Diplomats Try To Resolve Afghan Political Crisis There has been a political vacuum in Afghanistan since the disputed presidential election in late August. An investigation into allegations of widespread election fraud has wrapped up. The probe indicates President Karzai did not get more than 50 percent of the vote, which means there should be a runoff election. Diplomats have been trying to persuade Karzai to accept a runoff or power-sharing agreement.
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Diplomats Try To Resolve Afghan Political Crisis

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Diplomats Try To Resolve Afghan Political Crisis

Diplomats Try To Resolve Afghan Political Crisis

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NPR's Jackie Northam has been following developments in Afghanistan and she joins us now from Kabul. Good morning.

JACKIE NORTHAM: Good morning, Renee.

MONTAGNE: Now Jackie, I gather not just Dr. Abdullah, but also President Karzai of course has had a lot of the same visitors from the international community, a lot of negotiations over the past few days trying to solve this political crisis. What are they saying?

NORTHAM: Well, you're right, Renee. There has been a full diplomatic push here in Afghanistan to try and find a way out of this political impasse. There have been phone calls from U.S. Secretary of State Hillary Clinton, British Prime Minister Gordon Brown, and the U.N. Chief Ban Ki-moon just to name a few.

Also, Massachusetts Senator John Kerry was here over the weekend and he met with Karzai twice. But you know, it appears Karzai has dug in his heels. And despite this full court diplomatic press, there has been no forward motion in resolving this crisis.

MONTAGNE: What about this run off, which is the obvious and for Afghanistan constitutional solution were it to be found that enough votes were fraud that President Karzai did not get a majority of the vote, what about the possibly of a runoff election?

NORTHAM: Certainly Karzai's campaign people and Western officials we talked with say this is a nonstarter for President Karzai. They say President Karzai feels the results of the fraud investigation are politically motivated and that there has been what he calls foreign interference in the investigative process. Three of the five members of the original investigative panel are Westerners who were appointed by the United Nations, so that's where that stems from.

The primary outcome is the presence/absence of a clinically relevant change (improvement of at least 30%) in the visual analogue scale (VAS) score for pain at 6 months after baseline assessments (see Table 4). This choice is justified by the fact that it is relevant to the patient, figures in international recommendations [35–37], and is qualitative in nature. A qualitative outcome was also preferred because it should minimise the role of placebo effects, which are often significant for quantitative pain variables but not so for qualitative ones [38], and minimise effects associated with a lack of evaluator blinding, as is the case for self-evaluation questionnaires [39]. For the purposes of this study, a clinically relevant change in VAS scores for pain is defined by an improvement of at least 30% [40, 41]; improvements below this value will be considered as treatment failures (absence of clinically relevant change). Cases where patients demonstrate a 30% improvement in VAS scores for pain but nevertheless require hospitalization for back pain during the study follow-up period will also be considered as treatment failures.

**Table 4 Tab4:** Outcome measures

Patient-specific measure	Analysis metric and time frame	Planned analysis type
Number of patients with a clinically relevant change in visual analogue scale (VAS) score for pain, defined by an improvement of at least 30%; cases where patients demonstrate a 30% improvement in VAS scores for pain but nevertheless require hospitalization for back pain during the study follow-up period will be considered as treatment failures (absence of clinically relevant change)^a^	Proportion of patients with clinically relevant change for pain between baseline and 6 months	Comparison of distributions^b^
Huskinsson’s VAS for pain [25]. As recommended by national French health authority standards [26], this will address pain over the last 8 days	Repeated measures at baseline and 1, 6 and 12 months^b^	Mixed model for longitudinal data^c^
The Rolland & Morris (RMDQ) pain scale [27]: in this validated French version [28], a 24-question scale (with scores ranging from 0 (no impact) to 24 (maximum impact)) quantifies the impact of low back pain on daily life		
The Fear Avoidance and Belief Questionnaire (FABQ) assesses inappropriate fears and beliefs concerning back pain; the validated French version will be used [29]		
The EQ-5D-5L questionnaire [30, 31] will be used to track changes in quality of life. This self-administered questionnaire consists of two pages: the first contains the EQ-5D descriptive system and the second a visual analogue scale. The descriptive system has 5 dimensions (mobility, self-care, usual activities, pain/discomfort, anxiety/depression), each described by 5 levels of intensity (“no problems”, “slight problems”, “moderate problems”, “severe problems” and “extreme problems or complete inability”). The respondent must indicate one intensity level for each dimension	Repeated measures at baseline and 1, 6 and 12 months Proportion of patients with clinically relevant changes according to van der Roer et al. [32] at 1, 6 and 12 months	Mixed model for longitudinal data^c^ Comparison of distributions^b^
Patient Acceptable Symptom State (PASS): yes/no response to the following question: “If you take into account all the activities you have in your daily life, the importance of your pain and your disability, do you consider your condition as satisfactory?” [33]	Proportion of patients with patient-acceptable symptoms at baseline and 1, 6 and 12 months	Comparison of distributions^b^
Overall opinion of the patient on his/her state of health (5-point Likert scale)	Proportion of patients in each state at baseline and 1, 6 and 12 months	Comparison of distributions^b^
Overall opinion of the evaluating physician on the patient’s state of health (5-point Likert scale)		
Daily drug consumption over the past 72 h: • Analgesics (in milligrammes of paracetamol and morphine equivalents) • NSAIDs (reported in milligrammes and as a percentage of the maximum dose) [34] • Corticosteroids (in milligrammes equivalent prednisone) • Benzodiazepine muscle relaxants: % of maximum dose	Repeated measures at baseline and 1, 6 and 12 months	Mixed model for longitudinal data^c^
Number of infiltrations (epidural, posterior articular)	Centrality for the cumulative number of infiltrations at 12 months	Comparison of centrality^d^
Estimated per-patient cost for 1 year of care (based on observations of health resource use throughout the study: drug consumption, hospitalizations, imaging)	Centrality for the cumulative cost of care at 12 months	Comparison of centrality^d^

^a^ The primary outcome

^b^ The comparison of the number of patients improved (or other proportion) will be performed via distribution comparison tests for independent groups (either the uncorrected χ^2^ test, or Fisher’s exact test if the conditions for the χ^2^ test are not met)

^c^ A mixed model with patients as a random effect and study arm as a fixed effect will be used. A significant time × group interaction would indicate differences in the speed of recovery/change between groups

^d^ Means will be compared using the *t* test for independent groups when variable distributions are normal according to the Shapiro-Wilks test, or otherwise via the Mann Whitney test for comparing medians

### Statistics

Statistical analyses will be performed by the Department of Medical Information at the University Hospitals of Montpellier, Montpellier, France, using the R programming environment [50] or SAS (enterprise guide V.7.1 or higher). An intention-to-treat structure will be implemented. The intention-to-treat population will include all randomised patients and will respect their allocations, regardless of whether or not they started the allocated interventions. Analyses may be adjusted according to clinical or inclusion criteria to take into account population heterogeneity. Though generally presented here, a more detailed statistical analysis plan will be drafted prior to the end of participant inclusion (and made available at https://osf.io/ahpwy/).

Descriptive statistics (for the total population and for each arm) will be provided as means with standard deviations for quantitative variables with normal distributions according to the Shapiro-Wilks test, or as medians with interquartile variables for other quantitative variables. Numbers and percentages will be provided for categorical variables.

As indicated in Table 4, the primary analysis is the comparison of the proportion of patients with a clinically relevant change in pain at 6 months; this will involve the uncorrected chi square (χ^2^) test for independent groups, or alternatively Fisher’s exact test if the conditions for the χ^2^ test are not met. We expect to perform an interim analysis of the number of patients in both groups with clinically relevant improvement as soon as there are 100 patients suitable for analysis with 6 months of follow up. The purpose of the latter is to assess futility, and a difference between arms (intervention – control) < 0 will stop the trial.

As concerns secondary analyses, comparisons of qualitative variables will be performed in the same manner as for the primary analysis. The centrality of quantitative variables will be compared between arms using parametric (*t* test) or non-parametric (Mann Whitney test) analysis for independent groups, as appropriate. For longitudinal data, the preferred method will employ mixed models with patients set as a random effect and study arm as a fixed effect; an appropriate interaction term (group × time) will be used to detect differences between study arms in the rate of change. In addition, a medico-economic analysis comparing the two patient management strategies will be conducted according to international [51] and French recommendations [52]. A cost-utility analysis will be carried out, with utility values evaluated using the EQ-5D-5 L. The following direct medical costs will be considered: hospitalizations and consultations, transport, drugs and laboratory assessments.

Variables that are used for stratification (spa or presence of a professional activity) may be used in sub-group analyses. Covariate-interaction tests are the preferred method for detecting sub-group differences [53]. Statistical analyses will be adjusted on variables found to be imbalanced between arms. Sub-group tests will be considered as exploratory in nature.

But, you know, this theme of foreign interference is gaining currency here. We've got reports that about two dozen Afghan parliamentarians met with U.S. Embassy officials this weekend asking them not to put pressure on Karzai, not to interfere in this process, and these members of Parliament, presumably Karzai supporters, say that the international community is just pushing for a coalition government and, you know, certainly there are negotiations under way for a power sharing deal.

MONTAGNE: And that power sharing deal, we did hear from Dr. Abdullah the suggestion that he would certainly be opened to that. What about President Karzai?

NORTHAM: Well, many people here feel that may be the solution. You know, first of all a runoff is costly and it would have to be done very soon because of the incoming winter weather, and there's certainly no guarantee that there would be less fraud the second time around. And as we understand it, Karzai has not outright rejected this option, not like he did with the runoff option.

And there are negotiations going on between him and Dr. Abdullah and we understand that the intermediaries again are officials from the U.N. and France and Britain, and the U.S., but there are some sticking points. You know, we understand that Dr. Abdullah wants ten miniseries if they form some sort of coalition government. And then he wants to appoint his own governors as well. So there's a long way to go, but you know, the whole power sharing idea looks like a much more viable option, certainly, than a runoff.

MONTAGNE: Jackie, thank you.

NORTHAM: Thank you, Renee.

MONTAGNE: NPR's Jackie Northam speaking to us from Kabul.

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